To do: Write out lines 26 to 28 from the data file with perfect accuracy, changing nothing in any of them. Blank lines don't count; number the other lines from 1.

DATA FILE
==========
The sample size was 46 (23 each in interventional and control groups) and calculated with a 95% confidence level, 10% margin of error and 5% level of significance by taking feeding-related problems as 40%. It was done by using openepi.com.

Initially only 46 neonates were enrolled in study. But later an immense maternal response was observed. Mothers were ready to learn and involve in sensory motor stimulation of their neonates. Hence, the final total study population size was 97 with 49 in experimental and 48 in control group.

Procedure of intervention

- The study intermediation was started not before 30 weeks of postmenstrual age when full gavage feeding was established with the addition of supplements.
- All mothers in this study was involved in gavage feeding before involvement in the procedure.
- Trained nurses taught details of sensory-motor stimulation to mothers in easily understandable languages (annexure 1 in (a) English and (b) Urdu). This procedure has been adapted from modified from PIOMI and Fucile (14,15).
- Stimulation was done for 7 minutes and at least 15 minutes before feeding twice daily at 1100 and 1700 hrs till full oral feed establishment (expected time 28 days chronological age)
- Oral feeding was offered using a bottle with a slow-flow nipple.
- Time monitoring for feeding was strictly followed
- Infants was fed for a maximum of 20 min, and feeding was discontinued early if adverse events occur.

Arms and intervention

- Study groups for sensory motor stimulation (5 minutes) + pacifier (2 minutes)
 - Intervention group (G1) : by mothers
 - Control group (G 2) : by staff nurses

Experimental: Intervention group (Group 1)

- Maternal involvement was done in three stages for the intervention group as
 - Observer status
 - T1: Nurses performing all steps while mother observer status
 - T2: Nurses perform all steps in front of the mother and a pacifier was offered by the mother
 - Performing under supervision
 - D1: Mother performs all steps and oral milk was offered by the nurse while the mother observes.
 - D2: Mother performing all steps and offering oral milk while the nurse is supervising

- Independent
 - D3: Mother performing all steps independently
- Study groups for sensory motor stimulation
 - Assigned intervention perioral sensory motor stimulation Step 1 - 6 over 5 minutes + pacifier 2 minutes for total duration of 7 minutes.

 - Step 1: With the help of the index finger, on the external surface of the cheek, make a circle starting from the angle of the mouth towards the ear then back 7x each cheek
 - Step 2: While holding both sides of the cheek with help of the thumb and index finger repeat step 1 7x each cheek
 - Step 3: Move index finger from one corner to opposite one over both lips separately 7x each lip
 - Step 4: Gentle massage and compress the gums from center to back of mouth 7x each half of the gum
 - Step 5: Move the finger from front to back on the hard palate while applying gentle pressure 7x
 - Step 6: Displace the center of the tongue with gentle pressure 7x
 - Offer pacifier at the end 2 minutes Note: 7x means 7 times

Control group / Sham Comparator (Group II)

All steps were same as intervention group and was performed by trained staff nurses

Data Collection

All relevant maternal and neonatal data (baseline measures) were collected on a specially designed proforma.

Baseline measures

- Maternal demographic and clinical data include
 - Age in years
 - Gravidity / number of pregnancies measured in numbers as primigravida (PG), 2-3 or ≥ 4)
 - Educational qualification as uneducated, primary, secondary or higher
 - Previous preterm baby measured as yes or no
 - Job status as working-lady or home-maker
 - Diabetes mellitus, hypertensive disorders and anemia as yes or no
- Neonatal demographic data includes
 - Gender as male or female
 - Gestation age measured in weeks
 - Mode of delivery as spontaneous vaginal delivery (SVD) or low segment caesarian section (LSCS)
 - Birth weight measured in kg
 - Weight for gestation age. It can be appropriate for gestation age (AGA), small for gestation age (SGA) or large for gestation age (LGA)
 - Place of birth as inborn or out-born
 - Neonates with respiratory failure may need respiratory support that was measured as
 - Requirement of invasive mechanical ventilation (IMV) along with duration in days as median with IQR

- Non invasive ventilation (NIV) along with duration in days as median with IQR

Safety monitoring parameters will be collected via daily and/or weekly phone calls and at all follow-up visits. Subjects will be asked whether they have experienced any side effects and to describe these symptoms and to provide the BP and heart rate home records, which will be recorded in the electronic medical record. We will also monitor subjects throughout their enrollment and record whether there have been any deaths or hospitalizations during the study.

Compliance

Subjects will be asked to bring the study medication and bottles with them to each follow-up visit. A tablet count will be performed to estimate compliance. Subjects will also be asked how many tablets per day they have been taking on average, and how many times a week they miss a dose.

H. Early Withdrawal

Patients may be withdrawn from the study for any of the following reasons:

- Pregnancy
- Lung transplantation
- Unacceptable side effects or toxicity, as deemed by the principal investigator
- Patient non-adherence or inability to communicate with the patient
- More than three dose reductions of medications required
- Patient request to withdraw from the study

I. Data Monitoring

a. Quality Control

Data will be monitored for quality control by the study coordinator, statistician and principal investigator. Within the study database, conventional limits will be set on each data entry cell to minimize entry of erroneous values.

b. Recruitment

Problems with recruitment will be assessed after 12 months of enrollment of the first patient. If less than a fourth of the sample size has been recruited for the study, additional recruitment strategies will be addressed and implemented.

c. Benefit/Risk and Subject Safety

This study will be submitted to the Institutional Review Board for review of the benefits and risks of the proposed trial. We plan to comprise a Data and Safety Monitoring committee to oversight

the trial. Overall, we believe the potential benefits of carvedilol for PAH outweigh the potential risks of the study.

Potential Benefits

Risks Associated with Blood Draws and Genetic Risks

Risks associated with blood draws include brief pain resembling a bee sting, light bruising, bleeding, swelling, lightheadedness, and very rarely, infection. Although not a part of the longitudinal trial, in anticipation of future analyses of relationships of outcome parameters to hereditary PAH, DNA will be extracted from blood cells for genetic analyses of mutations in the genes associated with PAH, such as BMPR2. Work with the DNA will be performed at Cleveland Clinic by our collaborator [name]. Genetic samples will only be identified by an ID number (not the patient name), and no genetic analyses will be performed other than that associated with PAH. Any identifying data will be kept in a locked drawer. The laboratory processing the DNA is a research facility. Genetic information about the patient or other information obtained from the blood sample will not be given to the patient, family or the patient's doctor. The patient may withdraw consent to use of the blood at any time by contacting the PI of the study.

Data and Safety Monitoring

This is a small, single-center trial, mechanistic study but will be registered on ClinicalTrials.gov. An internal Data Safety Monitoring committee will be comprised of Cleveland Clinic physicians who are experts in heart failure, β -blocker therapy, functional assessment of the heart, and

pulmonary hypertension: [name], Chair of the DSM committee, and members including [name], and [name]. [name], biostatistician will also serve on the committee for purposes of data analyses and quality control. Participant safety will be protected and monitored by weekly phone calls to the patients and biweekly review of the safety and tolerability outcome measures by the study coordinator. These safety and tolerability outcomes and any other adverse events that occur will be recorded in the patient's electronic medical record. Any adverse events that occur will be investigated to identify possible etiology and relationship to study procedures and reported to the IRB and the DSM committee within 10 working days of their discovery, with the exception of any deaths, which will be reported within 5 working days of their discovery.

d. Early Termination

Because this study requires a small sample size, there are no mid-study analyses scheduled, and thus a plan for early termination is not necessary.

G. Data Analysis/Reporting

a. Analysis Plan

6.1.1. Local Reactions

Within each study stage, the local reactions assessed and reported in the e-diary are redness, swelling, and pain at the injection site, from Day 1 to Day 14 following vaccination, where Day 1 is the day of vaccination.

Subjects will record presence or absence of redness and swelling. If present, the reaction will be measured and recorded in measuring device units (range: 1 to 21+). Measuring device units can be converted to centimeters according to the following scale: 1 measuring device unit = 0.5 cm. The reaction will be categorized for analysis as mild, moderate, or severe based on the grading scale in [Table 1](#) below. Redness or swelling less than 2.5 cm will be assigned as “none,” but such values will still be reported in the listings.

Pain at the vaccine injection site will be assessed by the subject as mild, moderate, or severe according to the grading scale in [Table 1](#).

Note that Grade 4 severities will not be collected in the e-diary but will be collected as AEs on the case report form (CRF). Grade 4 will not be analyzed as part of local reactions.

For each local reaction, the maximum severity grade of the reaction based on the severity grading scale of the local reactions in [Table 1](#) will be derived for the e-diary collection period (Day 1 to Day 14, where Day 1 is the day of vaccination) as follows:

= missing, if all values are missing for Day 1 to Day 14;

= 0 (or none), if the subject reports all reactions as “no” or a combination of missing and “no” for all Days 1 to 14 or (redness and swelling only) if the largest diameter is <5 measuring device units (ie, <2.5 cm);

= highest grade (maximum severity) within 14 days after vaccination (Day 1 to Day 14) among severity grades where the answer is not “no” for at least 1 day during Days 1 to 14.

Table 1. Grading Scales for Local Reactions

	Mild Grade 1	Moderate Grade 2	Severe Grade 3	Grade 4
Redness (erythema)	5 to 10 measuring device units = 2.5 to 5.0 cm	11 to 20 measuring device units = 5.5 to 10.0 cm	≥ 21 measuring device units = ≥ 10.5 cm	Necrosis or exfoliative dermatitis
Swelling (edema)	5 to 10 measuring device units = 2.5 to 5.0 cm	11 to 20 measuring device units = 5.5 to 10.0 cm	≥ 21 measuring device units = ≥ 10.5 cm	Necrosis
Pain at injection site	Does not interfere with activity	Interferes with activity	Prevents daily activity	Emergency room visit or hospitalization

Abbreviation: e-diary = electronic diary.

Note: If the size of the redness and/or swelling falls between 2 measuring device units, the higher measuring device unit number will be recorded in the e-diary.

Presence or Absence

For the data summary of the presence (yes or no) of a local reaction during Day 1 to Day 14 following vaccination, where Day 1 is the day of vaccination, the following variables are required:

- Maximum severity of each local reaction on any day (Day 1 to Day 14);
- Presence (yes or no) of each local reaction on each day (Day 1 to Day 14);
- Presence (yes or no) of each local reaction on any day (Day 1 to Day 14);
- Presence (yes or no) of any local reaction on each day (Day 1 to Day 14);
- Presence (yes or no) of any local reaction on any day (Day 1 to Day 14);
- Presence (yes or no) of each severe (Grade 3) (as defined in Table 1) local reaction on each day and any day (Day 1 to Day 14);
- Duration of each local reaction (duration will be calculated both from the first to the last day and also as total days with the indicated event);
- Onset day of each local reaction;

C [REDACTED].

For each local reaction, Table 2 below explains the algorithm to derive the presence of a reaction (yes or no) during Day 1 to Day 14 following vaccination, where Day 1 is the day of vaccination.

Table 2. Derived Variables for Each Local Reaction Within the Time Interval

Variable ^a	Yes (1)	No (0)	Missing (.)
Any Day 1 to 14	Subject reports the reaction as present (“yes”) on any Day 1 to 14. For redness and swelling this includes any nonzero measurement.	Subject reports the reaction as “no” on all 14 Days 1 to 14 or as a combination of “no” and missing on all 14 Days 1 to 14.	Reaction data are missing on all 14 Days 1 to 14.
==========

 - Assigned intervention perioral sensory motor stimulation Step 1 - 6 over 5 minutes + pacifier 2 minutes for total duration of 7 minutes.

 - Step 1: With the help of the index finger, on the external surface of the cheek, make a circle starting from the angle of the mouth towards the ear then back 7x each cheek
 - Step 2: While holding both sides of the cheek with help of the thumb and index finger repeat step 1 7x each cheek